pH: A measure of the acidity or alkalinity of a solution, (where 7 is neutral and greater than 7 is more alkaline and less than 7 is more acidic).
Polluter pays principle: The principle that producers of pollution should in some way compensate others for the effects of their pollution.
Precipitation: Any liquid or solid water particles that fall from the atmosphere to the Earth’s surface; includes drizzle, rain, snow, snow pellets, ice crystals, ice pellets and hail.
Reforestation: The direct human conversion of non-forested land to forested land through planting, seeding or promotion of natural seed sources, on land that was once forested but no longer so.
Renewable energy: Any source of energy that can be used without depleting its reserves. These sources include sunlight (solar energy) and other sources such as, wind, wave, biomass, geothermal and hydro energy.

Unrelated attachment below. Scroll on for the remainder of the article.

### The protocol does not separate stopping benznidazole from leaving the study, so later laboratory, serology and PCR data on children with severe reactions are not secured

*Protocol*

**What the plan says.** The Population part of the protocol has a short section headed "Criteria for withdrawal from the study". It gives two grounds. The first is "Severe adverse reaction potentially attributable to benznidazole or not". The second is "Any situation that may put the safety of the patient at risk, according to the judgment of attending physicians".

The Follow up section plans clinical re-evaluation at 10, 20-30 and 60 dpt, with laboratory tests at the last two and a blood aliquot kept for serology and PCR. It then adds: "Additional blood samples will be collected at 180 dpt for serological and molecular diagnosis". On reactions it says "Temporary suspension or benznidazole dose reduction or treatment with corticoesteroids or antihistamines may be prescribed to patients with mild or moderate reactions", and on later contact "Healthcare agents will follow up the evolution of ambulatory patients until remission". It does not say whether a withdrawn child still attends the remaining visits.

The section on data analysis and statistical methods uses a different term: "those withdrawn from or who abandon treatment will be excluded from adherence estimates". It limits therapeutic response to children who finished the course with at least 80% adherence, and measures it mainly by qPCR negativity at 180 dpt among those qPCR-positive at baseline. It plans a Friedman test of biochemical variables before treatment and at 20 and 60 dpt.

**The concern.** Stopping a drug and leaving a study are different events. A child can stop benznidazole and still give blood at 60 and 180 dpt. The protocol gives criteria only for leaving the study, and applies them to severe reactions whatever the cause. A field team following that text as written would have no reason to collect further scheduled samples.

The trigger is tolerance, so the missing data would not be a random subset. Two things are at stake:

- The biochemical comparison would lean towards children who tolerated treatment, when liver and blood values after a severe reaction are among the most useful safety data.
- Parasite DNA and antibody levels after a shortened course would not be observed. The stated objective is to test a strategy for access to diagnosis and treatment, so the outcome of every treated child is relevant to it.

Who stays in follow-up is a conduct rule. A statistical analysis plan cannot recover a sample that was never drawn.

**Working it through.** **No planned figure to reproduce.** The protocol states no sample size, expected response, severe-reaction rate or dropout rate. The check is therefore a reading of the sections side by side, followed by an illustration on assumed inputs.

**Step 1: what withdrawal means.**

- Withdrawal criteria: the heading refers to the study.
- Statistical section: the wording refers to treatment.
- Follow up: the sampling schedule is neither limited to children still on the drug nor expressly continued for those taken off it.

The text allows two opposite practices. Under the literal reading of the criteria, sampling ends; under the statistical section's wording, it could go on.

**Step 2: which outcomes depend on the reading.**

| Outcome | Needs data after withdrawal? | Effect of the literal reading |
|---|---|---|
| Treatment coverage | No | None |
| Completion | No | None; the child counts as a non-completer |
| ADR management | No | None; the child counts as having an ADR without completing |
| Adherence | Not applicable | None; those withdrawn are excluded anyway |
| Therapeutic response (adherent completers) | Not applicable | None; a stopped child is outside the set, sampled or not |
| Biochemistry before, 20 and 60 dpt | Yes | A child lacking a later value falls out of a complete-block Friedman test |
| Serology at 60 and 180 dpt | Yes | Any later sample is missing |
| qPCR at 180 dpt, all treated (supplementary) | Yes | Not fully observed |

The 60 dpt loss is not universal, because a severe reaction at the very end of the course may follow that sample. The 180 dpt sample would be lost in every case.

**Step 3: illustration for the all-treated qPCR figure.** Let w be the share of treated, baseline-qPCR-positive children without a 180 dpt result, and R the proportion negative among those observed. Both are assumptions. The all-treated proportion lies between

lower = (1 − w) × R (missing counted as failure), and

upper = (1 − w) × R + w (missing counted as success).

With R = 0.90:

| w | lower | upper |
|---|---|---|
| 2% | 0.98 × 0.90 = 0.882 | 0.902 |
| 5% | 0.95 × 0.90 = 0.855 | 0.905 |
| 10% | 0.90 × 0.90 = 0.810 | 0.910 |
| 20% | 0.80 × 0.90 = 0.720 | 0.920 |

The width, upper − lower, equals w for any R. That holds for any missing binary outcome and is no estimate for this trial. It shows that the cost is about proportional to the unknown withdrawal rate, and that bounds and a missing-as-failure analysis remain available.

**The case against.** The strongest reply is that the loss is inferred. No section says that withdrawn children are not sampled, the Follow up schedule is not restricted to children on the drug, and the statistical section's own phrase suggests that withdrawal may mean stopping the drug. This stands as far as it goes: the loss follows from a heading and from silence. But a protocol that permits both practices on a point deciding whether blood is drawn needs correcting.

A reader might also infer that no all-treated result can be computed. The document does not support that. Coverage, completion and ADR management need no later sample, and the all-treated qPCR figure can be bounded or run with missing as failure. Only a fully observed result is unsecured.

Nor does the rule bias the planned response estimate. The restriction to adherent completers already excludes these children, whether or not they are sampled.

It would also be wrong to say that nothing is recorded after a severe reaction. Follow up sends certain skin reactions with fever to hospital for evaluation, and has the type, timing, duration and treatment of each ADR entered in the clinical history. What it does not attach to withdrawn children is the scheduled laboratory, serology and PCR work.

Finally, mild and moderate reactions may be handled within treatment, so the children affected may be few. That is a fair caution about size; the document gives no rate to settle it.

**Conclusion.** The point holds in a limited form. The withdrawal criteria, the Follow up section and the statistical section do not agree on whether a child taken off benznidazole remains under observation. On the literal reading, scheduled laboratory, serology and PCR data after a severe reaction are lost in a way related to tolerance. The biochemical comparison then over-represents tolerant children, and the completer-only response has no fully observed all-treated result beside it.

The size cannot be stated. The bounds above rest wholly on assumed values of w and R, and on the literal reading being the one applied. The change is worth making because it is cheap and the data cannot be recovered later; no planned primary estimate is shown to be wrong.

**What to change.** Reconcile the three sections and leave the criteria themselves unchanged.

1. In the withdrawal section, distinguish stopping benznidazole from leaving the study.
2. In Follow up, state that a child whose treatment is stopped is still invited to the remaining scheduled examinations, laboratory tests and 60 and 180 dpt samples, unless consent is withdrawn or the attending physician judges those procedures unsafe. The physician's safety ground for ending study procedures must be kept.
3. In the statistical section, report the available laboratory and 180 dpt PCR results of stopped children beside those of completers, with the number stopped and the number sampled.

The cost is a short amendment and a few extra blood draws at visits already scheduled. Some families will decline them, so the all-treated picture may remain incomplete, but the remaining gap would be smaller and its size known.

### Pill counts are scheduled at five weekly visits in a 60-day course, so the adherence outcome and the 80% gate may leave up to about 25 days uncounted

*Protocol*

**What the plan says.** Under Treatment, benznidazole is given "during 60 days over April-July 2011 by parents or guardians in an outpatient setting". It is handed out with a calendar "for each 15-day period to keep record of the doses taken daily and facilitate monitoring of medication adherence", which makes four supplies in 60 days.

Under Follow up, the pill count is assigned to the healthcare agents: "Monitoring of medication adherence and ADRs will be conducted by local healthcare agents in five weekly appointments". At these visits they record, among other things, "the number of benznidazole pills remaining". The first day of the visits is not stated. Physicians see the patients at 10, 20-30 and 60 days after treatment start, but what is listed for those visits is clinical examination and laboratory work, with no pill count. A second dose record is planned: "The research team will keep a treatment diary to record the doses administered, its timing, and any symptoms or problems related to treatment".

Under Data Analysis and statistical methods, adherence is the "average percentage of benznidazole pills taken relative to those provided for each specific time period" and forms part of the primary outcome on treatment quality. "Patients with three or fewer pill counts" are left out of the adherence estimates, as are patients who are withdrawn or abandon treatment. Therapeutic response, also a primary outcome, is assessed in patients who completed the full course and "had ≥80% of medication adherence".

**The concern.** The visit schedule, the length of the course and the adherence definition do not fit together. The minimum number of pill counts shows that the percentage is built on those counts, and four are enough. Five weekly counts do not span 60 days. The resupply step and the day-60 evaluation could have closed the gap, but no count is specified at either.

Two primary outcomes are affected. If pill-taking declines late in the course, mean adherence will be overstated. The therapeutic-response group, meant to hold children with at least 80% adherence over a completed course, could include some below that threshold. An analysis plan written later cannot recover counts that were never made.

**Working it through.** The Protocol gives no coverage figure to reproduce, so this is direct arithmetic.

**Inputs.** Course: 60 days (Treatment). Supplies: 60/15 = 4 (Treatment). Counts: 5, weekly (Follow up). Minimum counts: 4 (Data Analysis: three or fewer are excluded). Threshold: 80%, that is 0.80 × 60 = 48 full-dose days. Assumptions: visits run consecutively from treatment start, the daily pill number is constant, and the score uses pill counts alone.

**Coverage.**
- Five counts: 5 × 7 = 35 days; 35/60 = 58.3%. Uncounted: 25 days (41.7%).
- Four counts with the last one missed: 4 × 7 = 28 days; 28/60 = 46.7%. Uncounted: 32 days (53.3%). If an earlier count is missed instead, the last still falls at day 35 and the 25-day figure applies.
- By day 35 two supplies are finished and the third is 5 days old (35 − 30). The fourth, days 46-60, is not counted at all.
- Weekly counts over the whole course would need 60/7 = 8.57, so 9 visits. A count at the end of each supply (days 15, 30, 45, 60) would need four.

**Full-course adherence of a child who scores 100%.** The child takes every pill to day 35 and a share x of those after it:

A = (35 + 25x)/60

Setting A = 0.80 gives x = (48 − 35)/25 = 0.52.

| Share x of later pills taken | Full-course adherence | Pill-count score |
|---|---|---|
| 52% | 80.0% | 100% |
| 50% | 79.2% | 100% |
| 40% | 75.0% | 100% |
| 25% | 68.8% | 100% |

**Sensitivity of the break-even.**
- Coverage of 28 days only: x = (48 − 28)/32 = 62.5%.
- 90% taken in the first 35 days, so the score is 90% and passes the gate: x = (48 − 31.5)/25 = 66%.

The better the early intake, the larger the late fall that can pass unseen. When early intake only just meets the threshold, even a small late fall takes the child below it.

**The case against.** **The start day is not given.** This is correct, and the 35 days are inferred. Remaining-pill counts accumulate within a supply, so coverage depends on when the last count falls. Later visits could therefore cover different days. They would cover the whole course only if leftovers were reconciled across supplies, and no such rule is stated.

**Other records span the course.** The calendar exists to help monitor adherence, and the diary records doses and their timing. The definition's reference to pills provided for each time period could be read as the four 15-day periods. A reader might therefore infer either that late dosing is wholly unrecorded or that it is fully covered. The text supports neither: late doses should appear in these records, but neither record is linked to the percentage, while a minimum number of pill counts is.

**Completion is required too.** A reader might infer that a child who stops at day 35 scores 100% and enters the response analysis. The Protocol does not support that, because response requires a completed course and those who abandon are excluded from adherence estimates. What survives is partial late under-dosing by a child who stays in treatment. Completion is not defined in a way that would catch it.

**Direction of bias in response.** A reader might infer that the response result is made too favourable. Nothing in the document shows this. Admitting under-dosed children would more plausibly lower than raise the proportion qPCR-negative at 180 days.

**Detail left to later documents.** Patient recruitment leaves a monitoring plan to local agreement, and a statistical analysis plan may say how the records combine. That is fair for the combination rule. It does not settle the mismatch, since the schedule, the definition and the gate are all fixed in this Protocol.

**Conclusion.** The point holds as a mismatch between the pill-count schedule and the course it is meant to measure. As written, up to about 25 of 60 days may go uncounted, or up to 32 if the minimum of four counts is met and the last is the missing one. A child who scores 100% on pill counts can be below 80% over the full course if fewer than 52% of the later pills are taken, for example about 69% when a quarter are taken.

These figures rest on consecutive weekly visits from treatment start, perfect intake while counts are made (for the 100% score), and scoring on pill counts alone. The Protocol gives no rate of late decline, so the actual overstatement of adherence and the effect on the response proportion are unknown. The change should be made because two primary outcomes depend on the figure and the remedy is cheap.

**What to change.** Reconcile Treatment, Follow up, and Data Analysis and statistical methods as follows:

Sequestration: The removal of carbon dioxide from the Earth’s atmosphere and storage in a sink as when trees absorb CO2 in photosynthesis and store it in their tissues.
Sinks: Processes or places that remove or store gases, solutes or solids – for example, forests are carbon sinks that result in the net removal of greenhouse gases from the atmosphere.
Stakeholders: Parties having an interest in a particular project or outcome.
Sustainable development: Development that meets the needs of the present without compromising the ability of future generations to meet their own needs.